Book Review – Zoo City by Lauren Beukes

Angry Robot / 368pp / £7.99 / 2nd September 2010

Rating: * * * * *

For a genre that’s frequently about exploring different and alien cultures, SF hasn’t always been brilliant at noticing the ones already here on Earth. Thankfully, throughout the years there have been authors pushing SF into more unusual and exotic territory – recently we’ve had Ian McDonald bringing to life near-future versions of India and Istambul, and now Lauren Beukes has served up another darkly provocative tale of South Africa, following up the bleak and bizarre Moxyland.

It’s the story of Zinzi December, an ex-journalist turned junkie and internet scammer, who also has an uncanny ability to track down things people have lost. This is because Zinzi is a ‘Zoo’ – after committing a crime, her guilt has ended up manifesting as a symbiotic animal (in Zinzi’s case, a Sloth), meaning that she’s one of a whole underclass stuck in the ‘Zoo City’ tenements in Johannesburg. But when Zinzi is hired to track down a missing singer, she finds herself taking a dangerous journey into the heart of the city, and discovering what it really means to be one of the ‘animalled’…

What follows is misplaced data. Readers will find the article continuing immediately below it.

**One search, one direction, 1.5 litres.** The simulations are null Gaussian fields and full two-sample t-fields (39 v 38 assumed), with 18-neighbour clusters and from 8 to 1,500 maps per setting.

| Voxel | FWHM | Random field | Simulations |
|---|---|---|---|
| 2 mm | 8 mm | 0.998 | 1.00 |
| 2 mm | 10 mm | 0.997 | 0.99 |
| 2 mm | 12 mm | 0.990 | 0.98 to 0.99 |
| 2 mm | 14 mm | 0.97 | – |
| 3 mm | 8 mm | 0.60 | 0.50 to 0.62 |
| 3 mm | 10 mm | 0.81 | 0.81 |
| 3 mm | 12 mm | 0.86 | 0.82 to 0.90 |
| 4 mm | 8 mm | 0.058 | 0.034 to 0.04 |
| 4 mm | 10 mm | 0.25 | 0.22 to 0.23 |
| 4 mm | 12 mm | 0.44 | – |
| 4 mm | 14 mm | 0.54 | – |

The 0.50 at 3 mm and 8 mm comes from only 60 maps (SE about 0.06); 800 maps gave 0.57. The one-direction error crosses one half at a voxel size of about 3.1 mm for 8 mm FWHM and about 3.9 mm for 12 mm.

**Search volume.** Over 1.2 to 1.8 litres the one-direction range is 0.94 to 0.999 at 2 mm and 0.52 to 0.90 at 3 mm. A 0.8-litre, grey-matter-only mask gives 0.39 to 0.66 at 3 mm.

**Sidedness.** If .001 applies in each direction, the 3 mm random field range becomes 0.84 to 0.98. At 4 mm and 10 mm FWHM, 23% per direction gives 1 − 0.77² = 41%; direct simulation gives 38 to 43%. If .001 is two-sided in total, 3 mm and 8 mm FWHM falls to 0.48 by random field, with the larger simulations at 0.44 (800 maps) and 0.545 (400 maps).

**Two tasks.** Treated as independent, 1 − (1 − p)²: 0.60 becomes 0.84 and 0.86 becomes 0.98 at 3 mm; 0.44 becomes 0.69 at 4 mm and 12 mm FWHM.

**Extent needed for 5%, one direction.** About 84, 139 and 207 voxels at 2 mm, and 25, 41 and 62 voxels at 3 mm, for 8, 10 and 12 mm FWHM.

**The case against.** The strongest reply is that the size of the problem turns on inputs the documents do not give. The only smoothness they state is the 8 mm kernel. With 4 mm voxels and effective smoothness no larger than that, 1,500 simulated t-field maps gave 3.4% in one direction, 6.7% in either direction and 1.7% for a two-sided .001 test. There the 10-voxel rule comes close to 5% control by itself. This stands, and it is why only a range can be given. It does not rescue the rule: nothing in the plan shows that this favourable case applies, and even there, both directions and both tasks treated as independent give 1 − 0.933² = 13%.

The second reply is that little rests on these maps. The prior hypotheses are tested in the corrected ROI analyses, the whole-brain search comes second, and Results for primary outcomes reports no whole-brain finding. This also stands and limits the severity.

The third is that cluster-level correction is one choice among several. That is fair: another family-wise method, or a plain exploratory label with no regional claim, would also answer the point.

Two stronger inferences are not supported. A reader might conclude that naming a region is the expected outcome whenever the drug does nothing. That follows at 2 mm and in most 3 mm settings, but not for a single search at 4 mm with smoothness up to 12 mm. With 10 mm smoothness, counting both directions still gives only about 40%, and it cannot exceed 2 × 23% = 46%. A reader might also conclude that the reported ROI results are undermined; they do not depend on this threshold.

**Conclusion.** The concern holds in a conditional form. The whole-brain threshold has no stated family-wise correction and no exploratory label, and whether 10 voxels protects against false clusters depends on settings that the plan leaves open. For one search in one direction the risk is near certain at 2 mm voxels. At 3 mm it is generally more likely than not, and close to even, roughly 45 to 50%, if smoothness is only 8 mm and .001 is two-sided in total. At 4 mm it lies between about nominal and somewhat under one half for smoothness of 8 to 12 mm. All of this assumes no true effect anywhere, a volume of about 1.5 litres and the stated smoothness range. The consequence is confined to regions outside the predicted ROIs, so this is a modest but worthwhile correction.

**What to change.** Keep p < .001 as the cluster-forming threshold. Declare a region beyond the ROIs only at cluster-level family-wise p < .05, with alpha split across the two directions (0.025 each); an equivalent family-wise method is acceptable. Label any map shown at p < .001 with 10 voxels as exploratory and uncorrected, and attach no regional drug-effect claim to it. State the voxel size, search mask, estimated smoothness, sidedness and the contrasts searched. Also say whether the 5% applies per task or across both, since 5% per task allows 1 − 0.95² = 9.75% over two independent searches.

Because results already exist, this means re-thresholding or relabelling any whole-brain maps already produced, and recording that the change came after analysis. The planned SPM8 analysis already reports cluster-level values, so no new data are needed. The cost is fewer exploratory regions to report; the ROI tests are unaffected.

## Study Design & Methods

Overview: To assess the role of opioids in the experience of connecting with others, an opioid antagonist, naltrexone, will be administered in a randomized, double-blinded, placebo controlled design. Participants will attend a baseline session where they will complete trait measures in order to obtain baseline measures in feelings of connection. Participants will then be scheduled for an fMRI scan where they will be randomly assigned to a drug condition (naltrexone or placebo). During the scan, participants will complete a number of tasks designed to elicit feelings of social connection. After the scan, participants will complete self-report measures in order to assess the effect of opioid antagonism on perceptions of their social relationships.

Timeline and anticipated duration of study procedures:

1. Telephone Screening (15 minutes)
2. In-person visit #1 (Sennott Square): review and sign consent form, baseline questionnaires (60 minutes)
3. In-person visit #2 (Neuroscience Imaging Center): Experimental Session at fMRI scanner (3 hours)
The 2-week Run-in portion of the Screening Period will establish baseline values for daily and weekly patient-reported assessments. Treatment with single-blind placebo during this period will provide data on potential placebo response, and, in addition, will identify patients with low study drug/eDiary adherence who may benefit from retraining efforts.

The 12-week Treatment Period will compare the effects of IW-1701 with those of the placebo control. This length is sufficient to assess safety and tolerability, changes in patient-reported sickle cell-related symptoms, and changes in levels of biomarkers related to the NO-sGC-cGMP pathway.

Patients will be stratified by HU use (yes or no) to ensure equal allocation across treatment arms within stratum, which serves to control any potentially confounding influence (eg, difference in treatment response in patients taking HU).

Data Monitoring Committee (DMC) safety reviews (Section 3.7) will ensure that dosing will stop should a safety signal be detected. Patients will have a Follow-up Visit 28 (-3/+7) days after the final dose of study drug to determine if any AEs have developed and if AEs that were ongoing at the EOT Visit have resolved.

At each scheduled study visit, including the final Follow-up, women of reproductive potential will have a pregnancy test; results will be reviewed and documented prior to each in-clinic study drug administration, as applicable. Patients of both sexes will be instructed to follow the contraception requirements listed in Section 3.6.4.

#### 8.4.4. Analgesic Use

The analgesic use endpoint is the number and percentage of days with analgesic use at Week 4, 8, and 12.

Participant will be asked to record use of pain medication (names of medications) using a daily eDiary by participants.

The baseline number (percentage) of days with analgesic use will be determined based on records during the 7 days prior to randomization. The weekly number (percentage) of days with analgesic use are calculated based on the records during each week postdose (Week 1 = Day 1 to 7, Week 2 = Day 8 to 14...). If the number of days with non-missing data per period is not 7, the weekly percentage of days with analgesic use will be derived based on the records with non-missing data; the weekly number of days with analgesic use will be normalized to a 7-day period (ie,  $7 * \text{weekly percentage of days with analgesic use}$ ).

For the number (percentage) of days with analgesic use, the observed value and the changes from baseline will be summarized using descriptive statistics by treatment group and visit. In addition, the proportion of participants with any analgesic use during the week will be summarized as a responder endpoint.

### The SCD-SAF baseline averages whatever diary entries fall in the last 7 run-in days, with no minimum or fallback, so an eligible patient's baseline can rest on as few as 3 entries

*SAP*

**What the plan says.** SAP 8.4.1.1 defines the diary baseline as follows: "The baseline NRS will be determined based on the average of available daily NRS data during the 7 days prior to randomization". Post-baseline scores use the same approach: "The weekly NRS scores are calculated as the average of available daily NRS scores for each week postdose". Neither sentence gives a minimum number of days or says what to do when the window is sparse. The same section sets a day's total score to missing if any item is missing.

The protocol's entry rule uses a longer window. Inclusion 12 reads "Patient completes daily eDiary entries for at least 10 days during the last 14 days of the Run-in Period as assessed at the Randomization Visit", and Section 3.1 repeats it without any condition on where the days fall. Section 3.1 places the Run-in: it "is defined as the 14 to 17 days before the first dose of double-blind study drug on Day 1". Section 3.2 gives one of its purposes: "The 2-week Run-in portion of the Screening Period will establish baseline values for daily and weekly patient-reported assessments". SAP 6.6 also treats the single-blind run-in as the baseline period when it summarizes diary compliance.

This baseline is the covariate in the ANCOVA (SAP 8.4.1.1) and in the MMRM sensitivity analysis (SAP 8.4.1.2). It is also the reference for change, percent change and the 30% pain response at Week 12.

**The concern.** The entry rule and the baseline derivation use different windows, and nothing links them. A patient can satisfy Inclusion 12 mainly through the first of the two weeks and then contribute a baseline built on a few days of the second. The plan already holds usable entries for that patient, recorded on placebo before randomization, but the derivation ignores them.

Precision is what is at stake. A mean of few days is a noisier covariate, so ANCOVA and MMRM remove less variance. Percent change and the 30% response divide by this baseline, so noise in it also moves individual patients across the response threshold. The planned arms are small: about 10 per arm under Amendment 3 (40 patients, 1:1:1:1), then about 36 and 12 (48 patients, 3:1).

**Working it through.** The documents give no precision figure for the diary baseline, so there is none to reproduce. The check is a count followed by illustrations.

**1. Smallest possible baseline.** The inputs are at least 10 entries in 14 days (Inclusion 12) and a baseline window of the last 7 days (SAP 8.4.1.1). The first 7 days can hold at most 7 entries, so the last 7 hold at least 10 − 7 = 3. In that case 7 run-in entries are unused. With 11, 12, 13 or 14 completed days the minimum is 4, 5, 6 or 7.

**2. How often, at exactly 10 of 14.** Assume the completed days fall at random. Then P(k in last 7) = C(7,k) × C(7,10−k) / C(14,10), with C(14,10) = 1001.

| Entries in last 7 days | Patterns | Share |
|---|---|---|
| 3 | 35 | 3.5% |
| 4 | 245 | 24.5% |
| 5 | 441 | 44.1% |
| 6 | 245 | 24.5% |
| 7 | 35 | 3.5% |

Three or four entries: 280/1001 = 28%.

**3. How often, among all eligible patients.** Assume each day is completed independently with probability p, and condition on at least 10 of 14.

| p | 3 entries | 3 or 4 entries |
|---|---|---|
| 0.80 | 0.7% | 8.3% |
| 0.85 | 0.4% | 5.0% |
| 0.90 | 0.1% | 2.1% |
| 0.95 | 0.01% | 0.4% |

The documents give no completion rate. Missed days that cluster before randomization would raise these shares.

An energetic and hugely imaginative fusion of sci-fi, fantasy and noir thriller, Zoo City has a distinctive and very political flavour that’s surprisingly close in its eerie strangeness to Jeff Noon’s 1993 cult novel Vurt. Like Noon, Beaukes has created a convincing and frequently disturbing world, while also looking at the lost and the marginalised through the eyes of a compelling, believably flawed protagonist. The end result isn’t always an easy read, but it is a luridly distinctive, sharply crafted one. Packed with colour, dark humour and thought-provoking ideas, Zoo City is an absolute must for anyone with a taste for the wilder edges of the genre.

Beukes’s original concept for Zoo City started life as an ‘imaginary novel’ conceived with illustrator Simon Villet for the South African magazine iJusi.